Making and Breaking Family Ties In Once We Were Home by Jennifer Rosner

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A Must Read…

Many of us know there were Jewish children whose parents tried to save them by sending them to live with non-Jews during World War ll. Most of those Jewish parents perished in the war and there were efforts by special interest groups to retrieve, reclaim and re-home those Jewish children, taking them from those temporary homes and those who cared for them and with whom they developed bonds during the war. With no living parents or relatives to return to, these children were without choice and brought to live with other Jews, often in Israel.

Once We Were Home is the story of several Jewish children, their journeys and questions surrounding their identities. Siblings Ana and Oskar have deeply conflicting feelings about leaving the Polish family they lived with. Roger grew up in a monastery and although he has a living Jewish relative, he is being protected by the church. Renata has questions for her mother about her past and their quick departure from Germany. Based on true accounts, this book addresses what it means to be home and a family. It brings to attention the idea of intention; were those people taking children away from homes they spent the war living in and bringing them back into the Jewish community, acting with good intention? Did they consider the feelings of the children? What if the adoptive family was the only family they could recall? And who takes responsibility for all the suffering?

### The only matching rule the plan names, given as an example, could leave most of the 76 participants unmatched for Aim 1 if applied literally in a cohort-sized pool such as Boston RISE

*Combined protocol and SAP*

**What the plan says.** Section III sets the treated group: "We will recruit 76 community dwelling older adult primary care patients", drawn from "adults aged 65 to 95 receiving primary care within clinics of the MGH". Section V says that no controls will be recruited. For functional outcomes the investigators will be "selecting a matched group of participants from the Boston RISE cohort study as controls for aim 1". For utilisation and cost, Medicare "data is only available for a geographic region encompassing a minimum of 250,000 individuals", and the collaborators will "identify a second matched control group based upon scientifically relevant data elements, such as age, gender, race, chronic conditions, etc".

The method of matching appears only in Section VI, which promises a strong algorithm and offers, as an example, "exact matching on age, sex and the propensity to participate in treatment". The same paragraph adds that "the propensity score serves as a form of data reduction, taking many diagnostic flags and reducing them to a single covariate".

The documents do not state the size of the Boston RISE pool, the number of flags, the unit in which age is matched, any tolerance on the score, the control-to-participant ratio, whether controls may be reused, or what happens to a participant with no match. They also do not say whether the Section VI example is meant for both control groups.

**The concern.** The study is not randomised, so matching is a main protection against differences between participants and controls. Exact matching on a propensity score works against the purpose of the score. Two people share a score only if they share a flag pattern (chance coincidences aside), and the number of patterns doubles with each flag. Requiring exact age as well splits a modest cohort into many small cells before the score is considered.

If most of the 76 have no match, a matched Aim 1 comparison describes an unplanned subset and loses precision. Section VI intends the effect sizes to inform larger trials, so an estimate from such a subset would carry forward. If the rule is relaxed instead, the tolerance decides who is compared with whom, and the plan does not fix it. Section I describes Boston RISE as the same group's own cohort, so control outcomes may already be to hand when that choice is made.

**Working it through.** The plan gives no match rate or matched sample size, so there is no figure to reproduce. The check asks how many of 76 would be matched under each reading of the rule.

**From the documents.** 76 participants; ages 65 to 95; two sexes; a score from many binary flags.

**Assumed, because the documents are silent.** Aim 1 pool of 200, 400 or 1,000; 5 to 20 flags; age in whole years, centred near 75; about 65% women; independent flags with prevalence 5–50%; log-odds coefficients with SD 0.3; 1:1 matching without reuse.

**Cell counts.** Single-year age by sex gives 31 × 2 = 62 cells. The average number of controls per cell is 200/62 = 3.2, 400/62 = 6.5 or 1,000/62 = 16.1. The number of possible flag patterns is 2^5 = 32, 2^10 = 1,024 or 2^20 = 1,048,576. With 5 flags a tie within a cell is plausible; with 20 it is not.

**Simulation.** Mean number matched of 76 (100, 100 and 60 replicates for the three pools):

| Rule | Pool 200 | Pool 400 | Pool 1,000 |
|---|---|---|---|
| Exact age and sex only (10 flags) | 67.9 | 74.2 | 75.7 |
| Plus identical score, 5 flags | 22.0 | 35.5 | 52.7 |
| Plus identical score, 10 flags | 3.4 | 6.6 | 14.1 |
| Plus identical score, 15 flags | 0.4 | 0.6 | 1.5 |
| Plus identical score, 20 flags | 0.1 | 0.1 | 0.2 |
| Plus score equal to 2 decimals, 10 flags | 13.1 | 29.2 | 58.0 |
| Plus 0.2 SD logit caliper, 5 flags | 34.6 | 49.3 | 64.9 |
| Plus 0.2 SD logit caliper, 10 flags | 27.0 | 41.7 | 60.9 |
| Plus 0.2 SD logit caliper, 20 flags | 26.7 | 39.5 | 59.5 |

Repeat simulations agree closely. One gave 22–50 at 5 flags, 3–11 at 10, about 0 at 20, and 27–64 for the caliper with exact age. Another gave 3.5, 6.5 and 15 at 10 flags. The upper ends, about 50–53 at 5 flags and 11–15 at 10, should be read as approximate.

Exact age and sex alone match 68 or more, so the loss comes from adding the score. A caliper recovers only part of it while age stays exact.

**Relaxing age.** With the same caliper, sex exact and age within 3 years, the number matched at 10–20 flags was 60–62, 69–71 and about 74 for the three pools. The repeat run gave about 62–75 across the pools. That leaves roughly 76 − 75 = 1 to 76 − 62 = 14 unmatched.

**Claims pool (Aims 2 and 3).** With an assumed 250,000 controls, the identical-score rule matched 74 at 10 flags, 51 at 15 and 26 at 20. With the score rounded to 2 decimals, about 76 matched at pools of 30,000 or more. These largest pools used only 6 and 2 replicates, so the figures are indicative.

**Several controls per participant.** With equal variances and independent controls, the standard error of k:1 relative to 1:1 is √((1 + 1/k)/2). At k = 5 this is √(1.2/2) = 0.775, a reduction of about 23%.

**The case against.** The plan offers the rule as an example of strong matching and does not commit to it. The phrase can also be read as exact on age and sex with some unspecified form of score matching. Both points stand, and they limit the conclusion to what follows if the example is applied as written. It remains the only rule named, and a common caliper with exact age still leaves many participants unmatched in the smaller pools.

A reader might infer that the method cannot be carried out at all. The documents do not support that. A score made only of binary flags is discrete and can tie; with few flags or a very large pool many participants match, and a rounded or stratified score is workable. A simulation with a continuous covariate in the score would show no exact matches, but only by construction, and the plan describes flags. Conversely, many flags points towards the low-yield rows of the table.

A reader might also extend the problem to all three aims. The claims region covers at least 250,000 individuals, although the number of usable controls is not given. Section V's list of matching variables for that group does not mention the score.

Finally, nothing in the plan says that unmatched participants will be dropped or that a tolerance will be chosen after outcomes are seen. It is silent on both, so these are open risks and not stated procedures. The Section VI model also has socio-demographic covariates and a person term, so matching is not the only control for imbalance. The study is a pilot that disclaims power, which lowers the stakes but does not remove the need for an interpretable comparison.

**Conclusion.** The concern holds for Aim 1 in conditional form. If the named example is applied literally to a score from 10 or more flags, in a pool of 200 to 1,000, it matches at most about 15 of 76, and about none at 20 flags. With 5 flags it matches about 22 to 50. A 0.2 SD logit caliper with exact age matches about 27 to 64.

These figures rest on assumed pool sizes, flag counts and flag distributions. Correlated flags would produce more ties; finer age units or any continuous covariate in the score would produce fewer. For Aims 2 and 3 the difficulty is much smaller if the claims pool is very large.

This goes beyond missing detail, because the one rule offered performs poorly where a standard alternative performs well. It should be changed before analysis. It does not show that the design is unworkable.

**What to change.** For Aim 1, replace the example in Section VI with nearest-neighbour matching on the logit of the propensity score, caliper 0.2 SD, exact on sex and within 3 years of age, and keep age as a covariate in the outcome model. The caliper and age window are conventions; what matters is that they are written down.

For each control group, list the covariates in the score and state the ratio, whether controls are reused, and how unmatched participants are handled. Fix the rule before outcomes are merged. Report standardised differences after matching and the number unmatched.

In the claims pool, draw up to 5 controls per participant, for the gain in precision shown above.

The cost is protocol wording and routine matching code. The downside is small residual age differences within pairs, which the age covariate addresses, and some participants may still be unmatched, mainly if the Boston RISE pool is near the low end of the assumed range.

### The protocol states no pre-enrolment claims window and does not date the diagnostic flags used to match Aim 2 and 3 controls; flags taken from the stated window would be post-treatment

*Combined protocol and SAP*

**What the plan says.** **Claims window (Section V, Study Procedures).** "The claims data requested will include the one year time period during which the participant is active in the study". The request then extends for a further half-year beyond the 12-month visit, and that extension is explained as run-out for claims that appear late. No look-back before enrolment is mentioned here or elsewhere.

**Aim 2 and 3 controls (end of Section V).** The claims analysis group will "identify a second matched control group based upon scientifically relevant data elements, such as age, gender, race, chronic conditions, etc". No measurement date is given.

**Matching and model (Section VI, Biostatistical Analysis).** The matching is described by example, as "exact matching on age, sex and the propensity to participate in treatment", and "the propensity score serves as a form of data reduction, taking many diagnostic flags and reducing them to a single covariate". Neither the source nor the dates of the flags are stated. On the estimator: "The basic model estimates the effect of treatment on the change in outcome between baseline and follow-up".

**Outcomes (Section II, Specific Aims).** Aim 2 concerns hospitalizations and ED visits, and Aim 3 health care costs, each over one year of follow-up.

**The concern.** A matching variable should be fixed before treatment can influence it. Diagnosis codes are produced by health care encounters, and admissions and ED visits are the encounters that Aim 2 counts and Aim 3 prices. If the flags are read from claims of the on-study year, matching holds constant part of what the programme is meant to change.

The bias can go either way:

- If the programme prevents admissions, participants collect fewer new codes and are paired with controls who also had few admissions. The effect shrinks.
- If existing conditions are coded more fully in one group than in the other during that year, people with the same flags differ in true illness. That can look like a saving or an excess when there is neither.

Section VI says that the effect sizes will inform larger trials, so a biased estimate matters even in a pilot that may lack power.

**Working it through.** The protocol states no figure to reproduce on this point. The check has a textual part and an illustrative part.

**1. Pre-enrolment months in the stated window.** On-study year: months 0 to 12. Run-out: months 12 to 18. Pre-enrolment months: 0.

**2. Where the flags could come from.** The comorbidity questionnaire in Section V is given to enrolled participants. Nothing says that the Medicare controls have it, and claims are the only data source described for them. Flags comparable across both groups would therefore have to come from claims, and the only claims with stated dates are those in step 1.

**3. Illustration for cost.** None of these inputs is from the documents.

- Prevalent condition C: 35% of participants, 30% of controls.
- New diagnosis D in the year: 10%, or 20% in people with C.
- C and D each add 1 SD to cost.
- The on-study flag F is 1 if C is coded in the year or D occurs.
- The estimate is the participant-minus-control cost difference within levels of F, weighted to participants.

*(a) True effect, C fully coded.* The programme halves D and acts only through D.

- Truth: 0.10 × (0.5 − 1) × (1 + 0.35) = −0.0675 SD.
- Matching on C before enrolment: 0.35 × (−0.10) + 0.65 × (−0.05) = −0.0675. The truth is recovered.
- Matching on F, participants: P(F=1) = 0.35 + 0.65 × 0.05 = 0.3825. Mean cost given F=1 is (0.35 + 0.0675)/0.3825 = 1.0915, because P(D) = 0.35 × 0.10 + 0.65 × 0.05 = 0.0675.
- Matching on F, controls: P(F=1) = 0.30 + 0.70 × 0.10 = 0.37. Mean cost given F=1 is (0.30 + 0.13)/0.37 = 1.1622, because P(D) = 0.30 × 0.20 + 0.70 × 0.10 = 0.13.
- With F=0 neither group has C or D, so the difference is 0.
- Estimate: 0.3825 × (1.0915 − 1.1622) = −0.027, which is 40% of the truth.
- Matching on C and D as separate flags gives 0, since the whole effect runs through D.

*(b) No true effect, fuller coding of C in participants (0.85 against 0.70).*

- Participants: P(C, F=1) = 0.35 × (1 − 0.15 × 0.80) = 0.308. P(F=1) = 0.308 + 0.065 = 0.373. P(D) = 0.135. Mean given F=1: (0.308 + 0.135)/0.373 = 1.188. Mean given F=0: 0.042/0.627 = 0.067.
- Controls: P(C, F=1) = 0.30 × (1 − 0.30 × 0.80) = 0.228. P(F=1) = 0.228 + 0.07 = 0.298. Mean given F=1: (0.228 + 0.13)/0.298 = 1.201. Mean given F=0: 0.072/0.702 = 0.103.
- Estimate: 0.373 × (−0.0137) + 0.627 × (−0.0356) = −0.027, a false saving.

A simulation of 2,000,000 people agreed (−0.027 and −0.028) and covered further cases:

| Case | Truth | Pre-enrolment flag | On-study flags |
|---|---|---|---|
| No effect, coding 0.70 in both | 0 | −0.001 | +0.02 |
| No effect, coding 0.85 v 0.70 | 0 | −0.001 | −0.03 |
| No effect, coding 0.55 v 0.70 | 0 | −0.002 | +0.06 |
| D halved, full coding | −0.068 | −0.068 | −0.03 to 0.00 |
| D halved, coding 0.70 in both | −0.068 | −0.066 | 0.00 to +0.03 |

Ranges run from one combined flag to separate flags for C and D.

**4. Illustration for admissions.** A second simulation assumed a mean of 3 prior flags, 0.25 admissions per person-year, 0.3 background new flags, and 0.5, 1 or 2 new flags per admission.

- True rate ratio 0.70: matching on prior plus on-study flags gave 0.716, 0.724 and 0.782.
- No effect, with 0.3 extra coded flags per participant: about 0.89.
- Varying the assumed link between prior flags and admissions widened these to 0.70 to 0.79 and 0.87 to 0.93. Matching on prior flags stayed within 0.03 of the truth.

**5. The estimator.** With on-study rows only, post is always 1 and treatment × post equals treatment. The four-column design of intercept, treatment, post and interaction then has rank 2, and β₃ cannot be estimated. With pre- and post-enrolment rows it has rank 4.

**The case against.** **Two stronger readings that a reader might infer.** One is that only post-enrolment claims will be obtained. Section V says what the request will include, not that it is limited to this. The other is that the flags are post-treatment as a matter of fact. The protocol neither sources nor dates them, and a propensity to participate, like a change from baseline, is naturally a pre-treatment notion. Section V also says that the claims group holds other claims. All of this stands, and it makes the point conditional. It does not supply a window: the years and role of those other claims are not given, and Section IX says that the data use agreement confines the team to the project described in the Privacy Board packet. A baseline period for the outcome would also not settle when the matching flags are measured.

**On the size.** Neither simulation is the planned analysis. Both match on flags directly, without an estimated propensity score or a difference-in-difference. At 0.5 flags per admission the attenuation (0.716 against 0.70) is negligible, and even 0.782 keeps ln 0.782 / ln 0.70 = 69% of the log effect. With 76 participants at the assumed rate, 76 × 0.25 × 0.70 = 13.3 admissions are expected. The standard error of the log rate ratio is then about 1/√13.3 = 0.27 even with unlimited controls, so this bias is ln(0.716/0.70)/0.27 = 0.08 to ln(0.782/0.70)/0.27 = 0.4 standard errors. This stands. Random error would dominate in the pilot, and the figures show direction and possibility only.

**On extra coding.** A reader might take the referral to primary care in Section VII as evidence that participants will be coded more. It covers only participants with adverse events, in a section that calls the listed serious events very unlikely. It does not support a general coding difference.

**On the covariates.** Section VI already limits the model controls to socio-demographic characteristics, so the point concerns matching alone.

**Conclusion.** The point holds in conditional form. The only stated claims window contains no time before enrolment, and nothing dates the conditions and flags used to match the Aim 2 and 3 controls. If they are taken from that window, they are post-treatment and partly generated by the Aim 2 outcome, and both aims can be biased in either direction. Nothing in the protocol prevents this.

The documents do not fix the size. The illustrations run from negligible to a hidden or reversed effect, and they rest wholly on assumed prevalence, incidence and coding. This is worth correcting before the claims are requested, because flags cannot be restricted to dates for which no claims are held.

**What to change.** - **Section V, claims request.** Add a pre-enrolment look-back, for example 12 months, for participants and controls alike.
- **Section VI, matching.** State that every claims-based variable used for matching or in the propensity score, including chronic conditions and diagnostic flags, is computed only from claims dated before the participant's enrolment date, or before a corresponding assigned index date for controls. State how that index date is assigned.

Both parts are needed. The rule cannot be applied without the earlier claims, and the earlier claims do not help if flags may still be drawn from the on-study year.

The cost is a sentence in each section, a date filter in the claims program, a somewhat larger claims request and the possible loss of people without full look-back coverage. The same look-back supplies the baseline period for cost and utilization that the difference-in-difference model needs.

Displaced children are unfortunately not a thing of the past, making this heartbreaking yet uplifting book timely and thought provoking. Exhibited through her novels, author Jennifer Rosner is a deep thinker, a thorough researcher, and an exquisite writer with an unbiased approach to the complex issues she tackles in her novels. I highly recommend Once We Were Home.

Jennifer Rosner

About the Author

Jennifer Rosner is the author of the novels ONCE WE WERE HOME and THE YELLOW BIRD SINGS, a Massachusetts Fiction Honors Book and National Jewish Book Award finalist in the categories of debut fiction and book club. She is also author of the memoir IF A TREE FALLS: A FAMILY’S QUEST TO HEAR AND BE HEARD, and the children’s book, THE MITTEN STRING, a Sydney Taylor Book Award Notable. Jennifer’s writing has appeared in the New York TimesThe Massachusetts ReviewThe Forward, and elsewhere. In addition to writing, Jennifer has taught philosophy. She earned her B.A. from Columbia University and her Ph.D. from Stanford University. She lives in Western Massachusetts with her family.

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